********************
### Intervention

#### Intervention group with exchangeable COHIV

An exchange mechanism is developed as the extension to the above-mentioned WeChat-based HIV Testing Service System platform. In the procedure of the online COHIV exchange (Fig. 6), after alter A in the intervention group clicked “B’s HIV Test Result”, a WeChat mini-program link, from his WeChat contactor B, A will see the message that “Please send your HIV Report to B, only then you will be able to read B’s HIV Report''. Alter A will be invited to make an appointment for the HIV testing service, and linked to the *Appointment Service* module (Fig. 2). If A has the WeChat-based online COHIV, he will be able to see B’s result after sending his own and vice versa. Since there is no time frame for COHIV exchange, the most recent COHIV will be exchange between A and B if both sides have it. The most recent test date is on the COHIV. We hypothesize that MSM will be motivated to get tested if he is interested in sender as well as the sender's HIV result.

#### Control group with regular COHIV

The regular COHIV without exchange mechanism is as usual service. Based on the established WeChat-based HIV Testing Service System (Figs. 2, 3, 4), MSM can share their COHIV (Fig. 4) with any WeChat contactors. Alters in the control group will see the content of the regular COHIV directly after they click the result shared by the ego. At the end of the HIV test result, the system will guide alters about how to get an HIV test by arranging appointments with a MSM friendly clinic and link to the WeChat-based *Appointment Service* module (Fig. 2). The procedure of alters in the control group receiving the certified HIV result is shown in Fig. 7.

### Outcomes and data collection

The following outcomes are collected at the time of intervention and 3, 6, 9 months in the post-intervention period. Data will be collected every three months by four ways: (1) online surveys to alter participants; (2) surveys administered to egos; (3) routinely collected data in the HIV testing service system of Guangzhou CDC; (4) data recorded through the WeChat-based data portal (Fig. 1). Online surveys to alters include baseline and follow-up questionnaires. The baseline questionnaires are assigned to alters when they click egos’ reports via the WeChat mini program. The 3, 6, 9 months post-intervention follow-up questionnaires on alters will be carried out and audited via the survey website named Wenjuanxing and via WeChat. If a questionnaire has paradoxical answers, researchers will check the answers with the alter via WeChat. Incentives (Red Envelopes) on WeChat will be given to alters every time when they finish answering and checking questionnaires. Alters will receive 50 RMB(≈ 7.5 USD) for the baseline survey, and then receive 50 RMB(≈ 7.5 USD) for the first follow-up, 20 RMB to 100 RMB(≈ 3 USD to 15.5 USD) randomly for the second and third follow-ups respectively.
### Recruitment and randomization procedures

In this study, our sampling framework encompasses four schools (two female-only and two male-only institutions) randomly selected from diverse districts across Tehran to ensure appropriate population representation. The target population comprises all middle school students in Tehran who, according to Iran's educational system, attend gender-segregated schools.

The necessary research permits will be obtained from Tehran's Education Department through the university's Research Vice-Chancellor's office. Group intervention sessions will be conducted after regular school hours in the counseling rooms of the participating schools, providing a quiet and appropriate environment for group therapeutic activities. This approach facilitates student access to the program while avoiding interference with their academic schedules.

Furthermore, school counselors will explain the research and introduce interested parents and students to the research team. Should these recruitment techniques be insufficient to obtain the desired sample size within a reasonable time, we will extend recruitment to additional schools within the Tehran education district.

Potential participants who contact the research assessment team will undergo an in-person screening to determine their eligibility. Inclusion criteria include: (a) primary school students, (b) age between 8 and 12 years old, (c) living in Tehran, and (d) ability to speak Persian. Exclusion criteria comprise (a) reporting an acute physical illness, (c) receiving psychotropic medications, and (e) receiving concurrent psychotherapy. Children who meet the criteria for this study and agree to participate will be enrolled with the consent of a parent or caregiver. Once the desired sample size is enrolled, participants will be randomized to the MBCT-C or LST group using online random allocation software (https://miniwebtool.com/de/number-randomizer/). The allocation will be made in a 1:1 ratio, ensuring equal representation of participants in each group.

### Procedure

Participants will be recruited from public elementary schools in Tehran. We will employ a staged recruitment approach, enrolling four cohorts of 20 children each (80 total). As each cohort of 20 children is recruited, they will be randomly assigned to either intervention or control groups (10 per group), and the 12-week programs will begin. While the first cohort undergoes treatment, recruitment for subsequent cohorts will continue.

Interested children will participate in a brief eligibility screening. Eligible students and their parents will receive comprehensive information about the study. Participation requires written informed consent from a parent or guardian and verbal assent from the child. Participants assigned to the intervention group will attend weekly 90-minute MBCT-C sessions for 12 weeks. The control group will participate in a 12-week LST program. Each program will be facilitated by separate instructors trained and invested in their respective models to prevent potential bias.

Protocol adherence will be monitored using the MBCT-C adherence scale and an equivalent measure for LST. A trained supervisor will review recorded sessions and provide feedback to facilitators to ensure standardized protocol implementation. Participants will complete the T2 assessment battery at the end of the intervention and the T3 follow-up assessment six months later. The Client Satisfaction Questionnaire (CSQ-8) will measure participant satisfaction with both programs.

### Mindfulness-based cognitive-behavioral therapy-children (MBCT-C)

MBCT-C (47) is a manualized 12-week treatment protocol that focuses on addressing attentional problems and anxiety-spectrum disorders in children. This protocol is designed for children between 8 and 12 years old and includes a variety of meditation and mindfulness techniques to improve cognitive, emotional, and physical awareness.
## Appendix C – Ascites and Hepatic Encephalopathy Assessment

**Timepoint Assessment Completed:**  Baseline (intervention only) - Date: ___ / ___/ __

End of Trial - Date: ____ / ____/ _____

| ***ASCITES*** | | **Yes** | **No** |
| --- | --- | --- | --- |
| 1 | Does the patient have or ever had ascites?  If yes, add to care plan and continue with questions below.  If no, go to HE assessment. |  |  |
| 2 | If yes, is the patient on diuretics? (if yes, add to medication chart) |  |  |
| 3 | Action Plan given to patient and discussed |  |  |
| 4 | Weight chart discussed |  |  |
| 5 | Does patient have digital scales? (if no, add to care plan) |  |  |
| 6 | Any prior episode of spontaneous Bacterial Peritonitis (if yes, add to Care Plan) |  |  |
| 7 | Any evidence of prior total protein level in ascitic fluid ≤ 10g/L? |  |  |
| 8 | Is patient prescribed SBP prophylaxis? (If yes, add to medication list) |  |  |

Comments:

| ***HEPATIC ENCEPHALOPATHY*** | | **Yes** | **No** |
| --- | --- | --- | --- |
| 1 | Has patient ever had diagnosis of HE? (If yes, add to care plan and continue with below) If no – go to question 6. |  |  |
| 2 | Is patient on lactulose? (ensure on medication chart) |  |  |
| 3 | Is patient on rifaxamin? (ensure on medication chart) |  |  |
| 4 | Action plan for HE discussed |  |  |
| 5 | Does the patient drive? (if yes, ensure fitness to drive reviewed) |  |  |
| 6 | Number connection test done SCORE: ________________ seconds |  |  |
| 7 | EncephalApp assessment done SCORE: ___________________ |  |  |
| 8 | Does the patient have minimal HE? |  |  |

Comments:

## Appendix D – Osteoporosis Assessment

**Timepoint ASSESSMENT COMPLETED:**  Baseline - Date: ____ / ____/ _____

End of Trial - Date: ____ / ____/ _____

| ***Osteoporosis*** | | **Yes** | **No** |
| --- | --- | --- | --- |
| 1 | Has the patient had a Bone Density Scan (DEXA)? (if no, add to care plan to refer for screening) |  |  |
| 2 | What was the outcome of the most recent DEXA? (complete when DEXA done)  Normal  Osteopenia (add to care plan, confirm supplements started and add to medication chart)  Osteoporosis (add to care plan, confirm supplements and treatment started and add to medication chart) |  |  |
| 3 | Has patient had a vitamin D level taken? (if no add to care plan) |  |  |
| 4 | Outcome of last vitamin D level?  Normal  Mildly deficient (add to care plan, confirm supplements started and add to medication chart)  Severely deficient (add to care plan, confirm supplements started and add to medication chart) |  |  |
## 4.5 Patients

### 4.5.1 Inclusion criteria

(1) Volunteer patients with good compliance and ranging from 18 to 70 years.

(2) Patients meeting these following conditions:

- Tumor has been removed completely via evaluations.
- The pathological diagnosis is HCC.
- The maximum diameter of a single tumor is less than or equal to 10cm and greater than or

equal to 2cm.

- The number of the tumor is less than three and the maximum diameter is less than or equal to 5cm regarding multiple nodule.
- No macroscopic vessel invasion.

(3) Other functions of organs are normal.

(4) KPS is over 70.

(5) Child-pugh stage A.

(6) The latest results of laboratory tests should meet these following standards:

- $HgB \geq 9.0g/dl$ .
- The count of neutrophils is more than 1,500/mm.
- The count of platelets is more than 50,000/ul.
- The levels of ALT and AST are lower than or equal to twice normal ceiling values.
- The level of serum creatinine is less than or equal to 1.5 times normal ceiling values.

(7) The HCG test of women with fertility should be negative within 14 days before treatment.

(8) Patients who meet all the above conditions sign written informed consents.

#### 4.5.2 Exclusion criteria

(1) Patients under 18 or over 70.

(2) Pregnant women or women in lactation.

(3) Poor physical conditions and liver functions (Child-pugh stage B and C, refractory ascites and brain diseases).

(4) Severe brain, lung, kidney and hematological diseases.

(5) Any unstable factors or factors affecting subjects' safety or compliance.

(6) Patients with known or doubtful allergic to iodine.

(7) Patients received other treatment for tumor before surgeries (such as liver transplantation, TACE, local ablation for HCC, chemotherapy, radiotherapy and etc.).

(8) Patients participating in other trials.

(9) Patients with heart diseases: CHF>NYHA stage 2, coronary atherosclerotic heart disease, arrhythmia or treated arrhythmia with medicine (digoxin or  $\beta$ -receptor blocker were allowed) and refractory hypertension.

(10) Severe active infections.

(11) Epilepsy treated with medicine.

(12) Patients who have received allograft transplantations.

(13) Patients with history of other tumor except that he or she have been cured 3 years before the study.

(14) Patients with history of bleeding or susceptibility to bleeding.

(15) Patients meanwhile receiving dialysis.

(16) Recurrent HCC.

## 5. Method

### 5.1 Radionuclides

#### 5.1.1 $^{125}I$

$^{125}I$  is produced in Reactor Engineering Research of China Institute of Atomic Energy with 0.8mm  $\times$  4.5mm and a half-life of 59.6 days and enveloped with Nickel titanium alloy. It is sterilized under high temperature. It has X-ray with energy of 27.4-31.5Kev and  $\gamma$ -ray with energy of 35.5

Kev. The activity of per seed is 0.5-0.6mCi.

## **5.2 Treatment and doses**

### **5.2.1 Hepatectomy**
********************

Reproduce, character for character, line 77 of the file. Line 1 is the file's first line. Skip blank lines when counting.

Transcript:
(3) Poor physical conditions and liver functions (Child-pugh stage B and C, refractory ascites and brain diseases).